Hostage-taking and door-slamming: Eccentric, centuries-old customs at Queen's Speech

The Queen's Speech, which formally opens Britain's parliament each year, is a colorful ceremony steeped in traditions dating back centuries. The costumes and elaborate rituals may appear eccentric today, but many reflect historic tensions between the monarchy and Parliament.

Here's a look at the pageantry and customs of the event and what they mean:



Before the queen travels to Parliament from Buckingham Palace, royal bodyguards known as Yeomen of the Guard perform a ceremonial search of the cellars of the Palace of Westminster. The tradition, which dates from the 1605 "gunpowder plot" to blow up Parliament, is followed by a police sweep.

Another quirky tradition is the "hostage" lawmaker — a government whip is "kidnapped" to be held at Buckingham Palace to ensure the monarch's safe return after she delivers her speech. The custom dates centuries back to a time when the monarch and Parliament were on less cordial terms.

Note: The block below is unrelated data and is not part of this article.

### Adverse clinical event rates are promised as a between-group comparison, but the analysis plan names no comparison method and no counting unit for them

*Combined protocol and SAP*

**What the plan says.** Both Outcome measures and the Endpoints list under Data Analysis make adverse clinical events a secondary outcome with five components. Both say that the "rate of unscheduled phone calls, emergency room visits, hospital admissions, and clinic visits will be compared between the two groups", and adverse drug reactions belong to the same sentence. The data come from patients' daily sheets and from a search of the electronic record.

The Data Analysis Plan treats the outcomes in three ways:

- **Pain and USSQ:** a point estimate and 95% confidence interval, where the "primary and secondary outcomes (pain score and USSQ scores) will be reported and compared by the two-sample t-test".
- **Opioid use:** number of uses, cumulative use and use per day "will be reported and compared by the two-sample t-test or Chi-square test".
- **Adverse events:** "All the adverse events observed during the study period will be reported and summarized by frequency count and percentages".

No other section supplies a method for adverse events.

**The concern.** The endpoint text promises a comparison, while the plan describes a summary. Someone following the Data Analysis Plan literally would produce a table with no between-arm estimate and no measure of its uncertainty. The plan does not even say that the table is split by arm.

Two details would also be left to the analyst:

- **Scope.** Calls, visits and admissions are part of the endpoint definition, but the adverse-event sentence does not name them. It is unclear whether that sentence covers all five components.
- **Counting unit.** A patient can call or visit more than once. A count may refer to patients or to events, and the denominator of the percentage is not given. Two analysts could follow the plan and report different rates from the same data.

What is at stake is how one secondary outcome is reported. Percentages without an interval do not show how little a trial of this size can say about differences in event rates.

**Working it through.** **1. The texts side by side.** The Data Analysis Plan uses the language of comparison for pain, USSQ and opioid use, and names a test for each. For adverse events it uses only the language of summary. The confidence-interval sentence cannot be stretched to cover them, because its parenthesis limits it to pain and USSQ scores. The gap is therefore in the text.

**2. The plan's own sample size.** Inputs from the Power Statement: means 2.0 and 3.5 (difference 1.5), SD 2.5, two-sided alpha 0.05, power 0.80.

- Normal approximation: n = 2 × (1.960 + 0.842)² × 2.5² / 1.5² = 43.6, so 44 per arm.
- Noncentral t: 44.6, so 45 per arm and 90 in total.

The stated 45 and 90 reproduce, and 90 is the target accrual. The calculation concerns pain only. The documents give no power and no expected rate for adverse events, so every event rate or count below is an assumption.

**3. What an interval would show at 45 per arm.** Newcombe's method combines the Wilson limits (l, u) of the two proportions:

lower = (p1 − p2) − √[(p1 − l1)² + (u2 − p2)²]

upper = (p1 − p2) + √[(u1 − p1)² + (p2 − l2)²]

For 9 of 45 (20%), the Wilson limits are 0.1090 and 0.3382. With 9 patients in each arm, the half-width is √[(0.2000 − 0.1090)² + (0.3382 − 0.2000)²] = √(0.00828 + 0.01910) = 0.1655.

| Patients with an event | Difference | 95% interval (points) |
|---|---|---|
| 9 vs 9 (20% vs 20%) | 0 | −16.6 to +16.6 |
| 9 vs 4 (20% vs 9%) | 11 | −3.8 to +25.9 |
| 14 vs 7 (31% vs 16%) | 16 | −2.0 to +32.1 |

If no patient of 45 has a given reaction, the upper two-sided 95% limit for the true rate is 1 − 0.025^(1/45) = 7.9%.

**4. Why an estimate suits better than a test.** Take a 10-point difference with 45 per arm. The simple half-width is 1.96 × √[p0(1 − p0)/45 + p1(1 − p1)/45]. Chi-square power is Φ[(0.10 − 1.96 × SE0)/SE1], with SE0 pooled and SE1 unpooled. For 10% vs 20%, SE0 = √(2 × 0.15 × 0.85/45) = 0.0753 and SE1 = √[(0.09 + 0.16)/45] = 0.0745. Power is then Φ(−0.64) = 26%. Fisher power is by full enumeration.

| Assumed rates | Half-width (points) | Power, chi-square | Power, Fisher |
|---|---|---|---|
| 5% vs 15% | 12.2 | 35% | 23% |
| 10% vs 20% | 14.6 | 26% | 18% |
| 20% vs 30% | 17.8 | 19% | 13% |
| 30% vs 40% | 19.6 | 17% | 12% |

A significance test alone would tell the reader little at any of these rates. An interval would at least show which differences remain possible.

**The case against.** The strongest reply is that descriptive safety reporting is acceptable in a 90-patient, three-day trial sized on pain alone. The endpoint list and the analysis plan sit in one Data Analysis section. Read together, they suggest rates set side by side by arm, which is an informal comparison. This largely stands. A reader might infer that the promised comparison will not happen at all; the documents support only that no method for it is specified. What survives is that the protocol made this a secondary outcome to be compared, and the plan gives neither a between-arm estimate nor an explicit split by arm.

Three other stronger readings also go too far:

The queen delivers her speech from the House of Lords — no monarch has set foot in the Commons since Charles I tried to arrest five lawmakers for treason in 1642.



While the queen and her husband, Prince Philip, travel to Westminster in a state coach, the traditional items symbolizing the authority of the monarch — the Imperial State Crown, the Cap of Maintenance and Sword of State — travel in their own carriage ahead of the queen.

As the queen arrives at the House of Lords, greeted by a 41-gun salute, she walks up a set of stairs to the Robing Chamber, passing between cavalry soldiers in full dress with drawn swords. They are the only troops to bear arms within the palace.

The queen puts on the crown and the parliamentary robe in the room before emerging for the ceremony in the House of Lords. The sword and the cap are carried in front of her.



Once the queen takes the gilded throne, an official known as the Gentleman Usher of the Black Rod — or simply Black Rod — acts as her messenger and summons the lawmakers gathered in the House of Commons. As he approaches the chamber, the door is slammed in his face, a symbol of the Commons' independence from the monarchy as well as its supremacy over the Lords.

Black Rod has to knock three times with his ebony staff at the door, which has a visible dent from all the knocking over the years, before he is allowed to enter.